Criteria for selecting appropriate tender methods

 

 

 

 

Purpose

 

To provide clear and documented guidance to procurement practitioners on the choice of the tender methods taking into consideration the type, value and risk of goods, services and works to be procured.

 

Description

 

A criteria to select the appropriate tender method provides clear guidance to procurement practitioners and enforceable rules to monitor for divergence of acceptable practices. The criteria should be consulted by procurement practitioners during the pre-tendering phase of the procurement cycle based on the results of the needs assessment and information collected using market surveys. Exceptions to competitive methods such as direct purchase or negotiated procedures are more vulnerable to bias, fraud and corruption. The use of non-competitive methods should be regulated and clearly defined within the legal framework to provide a supporting environment limiting the risks to integrity.


In considering the appropriate tender method, attention may go beyond the transparency and competitiveness of the process. Consideration may be given to the potential benefits and additional costs (time and money) associated with using single or multiple stage tenders, whether the tender process should focus solely on price or other dimensions, or whether other instruments like framework agreements may suit the public organisation better.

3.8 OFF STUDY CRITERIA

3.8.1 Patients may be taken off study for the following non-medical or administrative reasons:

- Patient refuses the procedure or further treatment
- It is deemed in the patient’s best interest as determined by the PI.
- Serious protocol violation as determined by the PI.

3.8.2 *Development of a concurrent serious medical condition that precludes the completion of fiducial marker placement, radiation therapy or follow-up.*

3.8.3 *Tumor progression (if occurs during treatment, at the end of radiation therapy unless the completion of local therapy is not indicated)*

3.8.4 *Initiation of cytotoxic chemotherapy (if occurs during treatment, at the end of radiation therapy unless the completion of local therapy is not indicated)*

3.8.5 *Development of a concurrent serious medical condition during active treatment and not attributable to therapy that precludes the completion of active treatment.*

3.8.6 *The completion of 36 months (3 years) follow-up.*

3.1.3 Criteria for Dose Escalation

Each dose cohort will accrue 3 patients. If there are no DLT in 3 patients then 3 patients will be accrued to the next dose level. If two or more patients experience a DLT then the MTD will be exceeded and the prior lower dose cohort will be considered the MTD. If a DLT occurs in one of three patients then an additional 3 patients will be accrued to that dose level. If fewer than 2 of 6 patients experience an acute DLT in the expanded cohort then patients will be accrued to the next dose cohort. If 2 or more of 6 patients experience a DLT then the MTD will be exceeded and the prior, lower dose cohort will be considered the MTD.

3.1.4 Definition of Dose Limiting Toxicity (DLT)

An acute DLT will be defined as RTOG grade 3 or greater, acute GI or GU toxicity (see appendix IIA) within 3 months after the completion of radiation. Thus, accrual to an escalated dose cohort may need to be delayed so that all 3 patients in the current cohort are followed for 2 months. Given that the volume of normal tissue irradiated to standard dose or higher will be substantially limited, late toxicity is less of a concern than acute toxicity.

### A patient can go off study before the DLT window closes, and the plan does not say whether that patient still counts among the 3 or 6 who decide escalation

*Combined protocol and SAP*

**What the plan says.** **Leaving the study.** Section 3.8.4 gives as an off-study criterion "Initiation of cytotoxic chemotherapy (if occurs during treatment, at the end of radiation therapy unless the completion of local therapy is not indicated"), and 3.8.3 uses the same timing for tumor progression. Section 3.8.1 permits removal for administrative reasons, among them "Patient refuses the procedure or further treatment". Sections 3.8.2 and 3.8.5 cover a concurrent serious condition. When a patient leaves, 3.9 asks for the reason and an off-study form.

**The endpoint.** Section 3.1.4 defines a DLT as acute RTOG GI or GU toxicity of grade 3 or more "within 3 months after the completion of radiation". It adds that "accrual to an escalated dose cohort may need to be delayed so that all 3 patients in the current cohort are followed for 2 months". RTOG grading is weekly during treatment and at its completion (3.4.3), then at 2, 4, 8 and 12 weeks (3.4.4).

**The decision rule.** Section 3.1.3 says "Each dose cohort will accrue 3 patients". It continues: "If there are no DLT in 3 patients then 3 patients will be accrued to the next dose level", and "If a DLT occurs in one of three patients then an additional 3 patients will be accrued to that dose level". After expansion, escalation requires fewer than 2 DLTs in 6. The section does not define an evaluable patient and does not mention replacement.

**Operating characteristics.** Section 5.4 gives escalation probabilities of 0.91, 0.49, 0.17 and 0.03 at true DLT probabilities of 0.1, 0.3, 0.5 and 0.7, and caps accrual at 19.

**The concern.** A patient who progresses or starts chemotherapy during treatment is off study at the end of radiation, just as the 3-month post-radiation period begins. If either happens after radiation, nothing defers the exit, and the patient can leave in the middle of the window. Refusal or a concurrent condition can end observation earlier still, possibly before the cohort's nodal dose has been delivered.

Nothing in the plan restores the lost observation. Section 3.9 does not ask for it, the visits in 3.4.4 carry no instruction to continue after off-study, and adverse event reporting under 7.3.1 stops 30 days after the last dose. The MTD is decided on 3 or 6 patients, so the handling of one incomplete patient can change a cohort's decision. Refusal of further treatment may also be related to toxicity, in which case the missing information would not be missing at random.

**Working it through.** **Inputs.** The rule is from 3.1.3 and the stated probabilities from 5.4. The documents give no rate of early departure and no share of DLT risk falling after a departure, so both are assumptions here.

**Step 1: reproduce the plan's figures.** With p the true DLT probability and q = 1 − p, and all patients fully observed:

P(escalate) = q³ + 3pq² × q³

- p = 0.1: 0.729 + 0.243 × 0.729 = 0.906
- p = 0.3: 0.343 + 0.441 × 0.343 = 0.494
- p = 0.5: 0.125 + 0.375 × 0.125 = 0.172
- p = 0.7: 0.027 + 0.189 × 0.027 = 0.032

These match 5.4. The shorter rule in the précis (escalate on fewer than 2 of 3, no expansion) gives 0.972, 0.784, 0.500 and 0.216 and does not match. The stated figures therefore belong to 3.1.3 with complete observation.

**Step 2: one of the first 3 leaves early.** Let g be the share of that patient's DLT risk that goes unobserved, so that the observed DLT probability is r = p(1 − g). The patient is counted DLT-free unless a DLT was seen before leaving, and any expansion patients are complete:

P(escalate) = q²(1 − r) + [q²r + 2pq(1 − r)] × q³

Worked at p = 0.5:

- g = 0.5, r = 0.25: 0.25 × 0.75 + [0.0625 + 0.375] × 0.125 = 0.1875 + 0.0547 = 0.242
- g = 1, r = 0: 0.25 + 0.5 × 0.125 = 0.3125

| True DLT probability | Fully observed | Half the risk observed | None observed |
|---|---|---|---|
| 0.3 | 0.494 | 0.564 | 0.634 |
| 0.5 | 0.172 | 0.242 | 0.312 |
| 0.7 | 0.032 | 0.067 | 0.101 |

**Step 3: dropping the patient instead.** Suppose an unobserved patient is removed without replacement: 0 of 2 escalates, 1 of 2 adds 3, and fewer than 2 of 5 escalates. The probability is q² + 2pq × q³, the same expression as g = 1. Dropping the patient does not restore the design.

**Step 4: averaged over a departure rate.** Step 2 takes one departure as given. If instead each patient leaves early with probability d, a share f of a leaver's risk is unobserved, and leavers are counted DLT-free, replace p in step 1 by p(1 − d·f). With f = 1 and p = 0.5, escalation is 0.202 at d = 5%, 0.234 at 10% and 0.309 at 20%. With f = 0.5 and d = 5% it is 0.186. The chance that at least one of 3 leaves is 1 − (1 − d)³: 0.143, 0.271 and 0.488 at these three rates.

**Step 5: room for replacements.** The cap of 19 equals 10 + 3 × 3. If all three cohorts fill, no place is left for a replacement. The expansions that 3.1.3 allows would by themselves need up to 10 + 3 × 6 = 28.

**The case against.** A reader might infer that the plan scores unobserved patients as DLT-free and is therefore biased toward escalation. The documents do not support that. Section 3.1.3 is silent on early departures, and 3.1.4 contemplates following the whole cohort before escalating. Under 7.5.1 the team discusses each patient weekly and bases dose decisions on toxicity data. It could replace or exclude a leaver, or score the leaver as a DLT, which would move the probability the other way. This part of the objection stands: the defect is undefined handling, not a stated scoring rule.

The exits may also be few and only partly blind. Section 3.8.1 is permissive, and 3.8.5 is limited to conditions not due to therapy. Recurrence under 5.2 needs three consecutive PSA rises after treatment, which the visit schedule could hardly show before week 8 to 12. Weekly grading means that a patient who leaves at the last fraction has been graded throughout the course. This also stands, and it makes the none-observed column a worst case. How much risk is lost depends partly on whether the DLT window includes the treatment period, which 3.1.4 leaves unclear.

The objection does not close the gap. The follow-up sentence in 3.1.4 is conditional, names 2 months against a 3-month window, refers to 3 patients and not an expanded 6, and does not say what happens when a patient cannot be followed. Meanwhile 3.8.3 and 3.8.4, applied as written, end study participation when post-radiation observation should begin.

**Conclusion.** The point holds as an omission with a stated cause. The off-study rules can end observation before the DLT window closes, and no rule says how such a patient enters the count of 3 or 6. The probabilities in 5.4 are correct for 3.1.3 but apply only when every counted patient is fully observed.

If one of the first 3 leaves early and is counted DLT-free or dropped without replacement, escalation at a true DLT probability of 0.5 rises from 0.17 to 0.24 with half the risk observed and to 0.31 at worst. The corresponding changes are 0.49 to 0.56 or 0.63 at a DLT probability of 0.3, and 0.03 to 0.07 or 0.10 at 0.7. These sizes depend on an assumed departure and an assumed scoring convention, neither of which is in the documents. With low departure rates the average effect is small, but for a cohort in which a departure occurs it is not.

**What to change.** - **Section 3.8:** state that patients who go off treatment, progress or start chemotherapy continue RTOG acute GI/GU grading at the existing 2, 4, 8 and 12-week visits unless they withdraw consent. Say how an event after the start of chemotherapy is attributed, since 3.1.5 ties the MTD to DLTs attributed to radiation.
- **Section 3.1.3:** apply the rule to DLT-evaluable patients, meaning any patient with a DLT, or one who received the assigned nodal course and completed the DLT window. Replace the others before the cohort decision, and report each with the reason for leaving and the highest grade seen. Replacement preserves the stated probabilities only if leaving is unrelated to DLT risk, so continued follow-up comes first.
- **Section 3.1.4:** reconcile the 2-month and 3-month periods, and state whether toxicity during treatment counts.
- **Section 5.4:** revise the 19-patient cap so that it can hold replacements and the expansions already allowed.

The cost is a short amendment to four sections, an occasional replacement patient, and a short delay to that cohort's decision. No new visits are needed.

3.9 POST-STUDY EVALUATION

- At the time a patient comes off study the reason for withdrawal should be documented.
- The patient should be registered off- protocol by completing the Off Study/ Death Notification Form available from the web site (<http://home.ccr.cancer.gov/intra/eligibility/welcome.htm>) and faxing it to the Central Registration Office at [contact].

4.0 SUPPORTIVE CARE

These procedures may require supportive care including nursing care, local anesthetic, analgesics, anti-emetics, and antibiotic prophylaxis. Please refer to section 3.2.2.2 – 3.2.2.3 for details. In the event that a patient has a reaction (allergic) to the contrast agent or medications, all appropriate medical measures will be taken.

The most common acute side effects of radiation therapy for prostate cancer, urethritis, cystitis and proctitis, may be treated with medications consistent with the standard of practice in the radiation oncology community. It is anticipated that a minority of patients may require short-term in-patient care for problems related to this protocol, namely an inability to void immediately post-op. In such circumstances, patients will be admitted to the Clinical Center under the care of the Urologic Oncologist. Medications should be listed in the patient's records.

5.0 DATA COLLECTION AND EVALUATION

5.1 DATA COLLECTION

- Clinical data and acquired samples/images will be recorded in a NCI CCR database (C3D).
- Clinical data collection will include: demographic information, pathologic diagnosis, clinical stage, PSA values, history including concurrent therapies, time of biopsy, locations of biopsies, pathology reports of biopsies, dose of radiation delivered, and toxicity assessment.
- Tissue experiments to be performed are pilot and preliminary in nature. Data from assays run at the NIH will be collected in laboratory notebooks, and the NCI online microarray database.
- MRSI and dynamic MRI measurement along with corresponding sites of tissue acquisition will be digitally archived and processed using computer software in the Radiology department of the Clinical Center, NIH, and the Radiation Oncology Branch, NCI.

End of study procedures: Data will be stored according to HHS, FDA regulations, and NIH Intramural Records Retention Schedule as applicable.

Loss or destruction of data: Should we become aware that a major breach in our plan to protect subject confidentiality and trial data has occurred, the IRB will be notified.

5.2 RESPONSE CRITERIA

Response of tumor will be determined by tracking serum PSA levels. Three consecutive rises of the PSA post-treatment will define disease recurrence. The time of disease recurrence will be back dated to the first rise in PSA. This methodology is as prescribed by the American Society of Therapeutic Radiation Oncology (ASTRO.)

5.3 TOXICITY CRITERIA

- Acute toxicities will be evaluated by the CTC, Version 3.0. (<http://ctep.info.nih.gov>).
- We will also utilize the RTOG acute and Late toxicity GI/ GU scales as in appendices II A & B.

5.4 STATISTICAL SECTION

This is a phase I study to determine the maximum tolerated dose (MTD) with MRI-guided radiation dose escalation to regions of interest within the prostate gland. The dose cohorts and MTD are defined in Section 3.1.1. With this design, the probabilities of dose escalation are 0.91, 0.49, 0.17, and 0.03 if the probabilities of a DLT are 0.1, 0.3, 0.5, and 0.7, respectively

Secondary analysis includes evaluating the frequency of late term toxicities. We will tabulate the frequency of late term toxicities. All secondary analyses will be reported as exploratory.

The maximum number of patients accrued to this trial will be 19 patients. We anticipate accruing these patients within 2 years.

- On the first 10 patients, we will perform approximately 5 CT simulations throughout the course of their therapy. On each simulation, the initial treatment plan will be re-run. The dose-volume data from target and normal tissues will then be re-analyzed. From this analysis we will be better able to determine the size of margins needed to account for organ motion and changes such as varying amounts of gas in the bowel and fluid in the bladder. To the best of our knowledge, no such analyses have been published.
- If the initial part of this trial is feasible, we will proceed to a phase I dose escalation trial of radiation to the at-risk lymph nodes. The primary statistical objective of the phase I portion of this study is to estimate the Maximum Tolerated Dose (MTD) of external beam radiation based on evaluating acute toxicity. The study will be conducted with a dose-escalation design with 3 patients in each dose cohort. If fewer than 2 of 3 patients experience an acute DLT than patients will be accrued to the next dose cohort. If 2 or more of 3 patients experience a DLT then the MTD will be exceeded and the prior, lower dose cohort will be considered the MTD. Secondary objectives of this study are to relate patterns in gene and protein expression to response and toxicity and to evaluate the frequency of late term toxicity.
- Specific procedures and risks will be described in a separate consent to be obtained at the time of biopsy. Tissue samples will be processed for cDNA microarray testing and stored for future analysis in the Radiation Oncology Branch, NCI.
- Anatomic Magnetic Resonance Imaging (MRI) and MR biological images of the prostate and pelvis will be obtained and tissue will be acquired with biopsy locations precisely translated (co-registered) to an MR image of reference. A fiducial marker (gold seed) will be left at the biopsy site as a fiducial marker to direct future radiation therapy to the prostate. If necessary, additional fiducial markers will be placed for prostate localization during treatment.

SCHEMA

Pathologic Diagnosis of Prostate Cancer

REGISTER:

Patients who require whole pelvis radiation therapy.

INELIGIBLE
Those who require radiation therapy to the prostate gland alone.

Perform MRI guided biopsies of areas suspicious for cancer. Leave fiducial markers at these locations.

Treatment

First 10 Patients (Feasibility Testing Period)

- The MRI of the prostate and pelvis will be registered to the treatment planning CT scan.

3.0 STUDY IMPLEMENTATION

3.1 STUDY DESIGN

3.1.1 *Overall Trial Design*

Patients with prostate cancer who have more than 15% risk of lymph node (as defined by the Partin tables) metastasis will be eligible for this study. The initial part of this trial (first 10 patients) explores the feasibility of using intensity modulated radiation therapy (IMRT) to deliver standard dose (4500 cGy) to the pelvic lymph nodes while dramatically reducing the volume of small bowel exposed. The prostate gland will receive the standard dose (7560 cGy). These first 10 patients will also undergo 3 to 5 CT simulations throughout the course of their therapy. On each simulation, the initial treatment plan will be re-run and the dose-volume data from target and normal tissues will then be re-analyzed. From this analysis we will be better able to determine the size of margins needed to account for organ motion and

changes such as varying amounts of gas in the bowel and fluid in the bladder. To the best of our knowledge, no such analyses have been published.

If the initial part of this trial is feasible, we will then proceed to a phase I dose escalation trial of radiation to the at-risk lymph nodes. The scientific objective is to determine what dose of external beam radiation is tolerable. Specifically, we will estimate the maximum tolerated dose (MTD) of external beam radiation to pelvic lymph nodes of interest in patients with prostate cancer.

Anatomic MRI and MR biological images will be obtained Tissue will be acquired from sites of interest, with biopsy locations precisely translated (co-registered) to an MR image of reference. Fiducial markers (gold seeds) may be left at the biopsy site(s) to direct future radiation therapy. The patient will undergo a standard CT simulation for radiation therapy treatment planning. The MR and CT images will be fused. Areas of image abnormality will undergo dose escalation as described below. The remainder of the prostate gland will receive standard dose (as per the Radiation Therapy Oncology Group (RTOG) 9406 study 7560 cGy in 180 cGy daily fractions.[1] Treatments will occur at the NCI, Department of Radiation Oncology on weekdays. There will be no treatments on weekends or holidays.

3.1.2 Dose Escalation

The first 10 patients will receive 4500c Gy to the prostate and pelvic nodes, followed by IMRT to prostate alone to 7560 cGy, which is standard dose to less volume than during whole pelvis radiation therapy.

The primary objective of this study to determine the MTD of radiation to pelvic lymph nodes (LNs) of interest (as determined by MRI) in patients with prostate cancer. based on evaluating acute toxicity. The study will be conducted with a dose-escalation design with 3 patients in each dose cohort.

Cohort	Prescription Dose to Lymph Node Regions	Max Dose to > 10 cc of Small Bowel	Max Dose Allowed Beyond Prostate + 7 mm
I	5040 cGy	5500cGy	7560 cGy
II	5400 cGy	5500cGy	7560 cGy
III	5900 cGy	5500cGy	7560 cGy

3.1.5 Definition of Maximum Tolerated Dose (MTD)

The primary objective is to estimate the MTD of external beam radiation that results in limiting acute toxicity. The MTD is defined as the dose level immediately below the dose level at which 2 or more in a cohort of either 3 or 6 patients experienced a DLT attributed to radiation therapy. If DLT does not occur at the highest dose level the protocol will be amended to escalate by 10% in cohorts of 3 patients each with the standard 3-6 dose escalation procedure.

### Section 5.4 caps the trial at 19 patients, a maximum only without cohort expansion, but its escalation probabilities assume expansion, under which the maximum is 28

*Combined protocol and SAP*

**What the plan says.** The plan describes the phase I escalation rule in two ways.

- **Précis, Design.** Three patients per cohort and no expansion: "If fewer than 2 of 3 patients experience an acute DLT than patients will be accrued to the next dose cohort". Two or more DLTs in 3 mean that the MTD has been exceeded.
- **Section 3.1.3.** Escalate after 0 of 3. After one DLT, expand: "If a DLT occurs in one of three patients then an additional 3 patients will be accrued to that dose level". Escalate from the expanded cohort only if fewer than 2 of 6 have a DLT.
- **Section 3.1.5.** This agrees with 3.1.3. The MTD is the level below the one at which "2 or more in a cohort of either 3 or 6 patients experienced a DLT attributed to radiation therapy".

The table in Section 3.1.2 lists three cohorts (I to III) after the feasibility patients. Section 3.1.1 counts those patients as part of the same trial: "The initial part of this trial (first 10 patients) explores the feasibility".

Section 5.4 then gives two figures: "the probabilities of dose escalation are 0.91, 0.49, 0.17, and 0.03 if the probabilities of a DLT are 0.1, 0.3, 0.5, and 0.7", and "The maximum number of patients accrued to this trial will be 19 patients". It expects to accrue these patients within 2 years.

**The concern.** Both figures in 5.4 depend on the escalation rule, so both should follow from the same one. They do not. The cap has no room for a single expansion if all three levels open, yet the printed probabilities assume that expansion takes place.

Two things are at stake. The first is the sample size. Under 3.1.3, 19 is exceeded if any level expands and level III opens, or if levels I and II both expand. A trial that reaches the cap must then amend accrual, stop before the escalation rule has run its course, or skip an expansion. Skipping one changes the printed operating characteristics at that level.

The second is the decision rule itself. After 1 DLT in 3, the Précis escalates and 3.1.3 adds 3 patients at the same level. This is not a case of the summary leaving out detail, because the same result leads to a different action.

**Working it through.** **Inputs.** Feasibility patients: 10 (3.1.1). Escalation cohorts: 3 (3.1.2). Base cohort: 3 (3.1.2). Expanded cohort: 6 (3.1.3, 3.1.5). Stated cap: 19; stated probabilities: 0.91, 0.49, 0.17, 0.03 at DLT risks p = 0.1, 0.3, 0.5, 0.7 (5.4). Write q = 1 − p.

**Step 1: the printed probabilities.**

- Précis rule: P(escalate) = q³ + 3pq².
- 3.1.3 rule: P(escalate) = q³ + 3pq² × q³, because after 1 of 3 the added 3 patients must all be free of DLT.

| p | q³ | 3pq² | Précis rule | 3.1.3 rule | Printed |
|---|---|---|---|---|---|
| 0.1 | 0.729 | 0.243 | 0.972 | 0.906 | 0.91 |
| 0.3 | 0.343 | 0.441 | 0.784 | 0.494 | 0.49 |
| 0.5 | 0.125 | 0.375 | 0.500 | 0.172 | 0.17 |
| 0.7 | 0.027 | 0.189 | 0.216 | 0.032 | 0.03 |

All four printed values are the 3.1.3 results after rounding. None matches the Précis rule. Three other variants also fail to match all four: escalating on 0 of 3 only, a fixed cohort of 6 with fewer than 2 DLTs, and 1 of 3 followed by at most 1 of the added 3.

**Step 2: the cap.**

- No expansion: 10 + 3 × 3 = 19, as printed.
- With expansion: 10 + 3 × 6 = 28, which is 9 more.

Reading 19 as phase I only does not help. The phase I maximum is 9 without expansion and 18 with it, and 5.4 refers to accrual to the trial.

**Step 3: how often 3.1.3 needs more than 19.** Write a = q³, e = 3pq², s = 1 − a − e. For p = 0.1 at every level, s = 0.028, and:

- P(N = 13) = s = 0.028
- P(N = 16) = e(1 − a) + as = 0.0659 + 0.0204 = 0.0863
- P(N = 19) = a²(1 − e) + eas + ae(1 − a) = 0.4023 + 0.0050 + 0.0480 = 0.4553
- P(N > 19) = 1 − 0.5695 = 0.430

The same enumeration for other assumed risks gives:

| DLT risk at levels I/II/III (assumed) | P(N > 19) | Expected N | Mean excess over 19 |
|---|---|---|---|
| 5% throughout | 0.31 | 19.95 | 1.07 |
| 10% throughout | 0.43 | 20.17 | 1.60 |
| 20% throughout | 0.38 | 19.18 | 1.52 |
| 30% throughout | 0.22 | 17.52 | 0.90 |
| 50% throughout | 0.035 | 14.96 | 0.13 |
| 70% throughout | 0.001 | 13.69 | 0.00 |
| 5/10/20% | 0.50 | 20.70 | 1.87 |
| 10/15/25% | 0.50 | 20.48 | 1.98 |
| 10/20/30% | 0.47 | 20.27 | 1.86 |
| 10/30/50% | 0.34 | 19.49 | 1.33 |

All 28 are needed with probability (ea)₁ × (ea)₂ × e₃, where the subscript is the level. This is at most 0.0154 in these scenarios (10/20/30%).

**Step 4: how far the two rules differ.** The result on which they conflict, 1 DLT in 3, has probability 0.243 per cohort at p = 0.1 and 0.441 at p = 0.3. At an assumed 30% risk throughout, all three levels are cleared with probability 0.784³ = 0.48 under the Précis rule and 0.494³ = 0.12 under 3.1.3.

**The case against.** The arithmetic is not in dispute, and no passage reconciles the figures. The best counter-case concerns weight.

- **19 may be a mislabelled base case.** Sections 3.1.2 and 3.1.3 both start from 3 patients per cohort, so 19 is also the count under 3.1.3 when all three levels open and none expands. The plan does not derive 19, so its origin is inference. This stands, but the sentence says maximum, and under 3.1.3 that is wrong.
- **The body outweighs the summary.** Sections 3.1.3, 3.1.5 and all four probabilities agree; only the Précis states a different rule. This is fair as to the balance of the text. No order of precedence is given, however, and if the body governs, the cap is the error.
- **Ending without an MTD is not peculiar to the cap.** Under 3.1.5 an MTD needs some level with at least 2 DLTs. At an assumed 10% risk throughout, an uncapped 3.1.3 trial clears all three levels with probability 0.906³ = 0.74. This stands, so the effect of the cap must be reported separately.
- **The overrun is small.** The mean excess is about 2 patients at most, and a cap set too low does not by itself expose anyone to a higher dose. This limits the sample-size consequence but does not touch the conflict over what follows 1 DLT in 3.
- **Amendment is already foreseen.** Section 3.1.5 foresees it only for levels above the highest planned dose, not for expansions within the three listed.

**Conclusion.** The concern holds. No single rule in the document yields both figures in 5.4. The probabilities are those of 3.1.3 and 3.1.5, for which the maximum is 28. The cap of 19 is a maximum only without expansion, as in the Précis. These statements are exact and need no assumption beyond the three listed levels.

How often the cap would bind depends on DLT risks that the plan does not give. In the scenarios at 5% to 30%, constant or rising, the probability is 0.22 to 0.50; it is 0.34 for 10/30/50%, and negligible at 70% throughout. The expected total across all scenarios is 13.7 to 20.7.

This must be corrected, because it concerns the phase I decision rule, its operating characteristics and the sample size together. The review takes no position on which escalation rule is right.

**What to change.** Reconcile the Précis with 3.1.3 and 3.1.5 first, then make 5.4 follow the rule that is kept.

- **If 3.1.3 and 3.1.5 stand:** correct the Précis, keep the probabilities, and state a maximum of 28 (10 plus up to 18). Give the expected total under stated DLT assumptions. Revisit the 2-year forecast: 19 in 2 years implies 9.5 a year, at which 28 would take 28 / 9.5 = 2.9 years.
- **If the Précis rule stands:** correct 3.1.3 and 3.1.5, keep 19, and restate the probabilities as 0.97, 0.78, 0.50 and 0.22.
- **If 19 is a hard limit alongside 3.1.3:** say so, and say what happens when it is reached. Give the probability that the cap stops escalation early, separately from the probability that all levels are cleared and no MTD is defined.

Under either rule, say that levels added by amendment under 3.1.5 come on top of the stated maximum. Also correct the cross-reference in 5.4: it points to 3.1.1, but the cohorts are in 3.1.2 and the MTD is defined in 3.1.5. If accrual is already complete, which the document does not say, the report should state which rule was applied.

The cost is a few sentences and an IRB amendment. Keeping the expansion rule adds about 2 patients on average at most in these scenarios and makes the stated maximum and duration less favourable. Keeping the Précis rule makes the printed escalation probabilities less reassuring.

Accelerated public tender methods establish alternative procedures to operate during times that demand enhanced flexibility, responsiveness and accountability by public organisations. There are two types of accelerated procurement: emergency procurement and non-emergency accelerated procurement (see Box IB.2). Justification of the use of accelerated procedures is necessary regardless of the time pressures on public organisations to procure the necessary goods, services and works. (See guidelines for accelerated procurement procedures.)


The European procurement directives (Directive 2004/17/EC and 2004/18/EC) establish harmonised criteria for choosing procurement procedures. They establish a thresholds by procurement type (i.e. supplies, works or services) above which the tender must be published in the Official Journal of the European Union (OJEU). According to the directives, exceptions to competitive procedures may be permitted when a tender can only be assigned to particular supplier because of specific and justified technical requirements. 

 

 

 

 

Further reading

 

European Commission (2004), Directive 2004/17/EC of the European Parliament and of the Council of 31 March 2004 Coordinating the Procurement Procedures of Entities Operating in the Water, Energy, Transport and Postal Services Sectors.

 

European Commission (2004), Directive 2004/18/EC of the European Parliament and of the Council of 31 March 2004 on the Coordination of Procedures for the Award of Public Works Contracts, Public Supply Contracts and Public Service Contracts.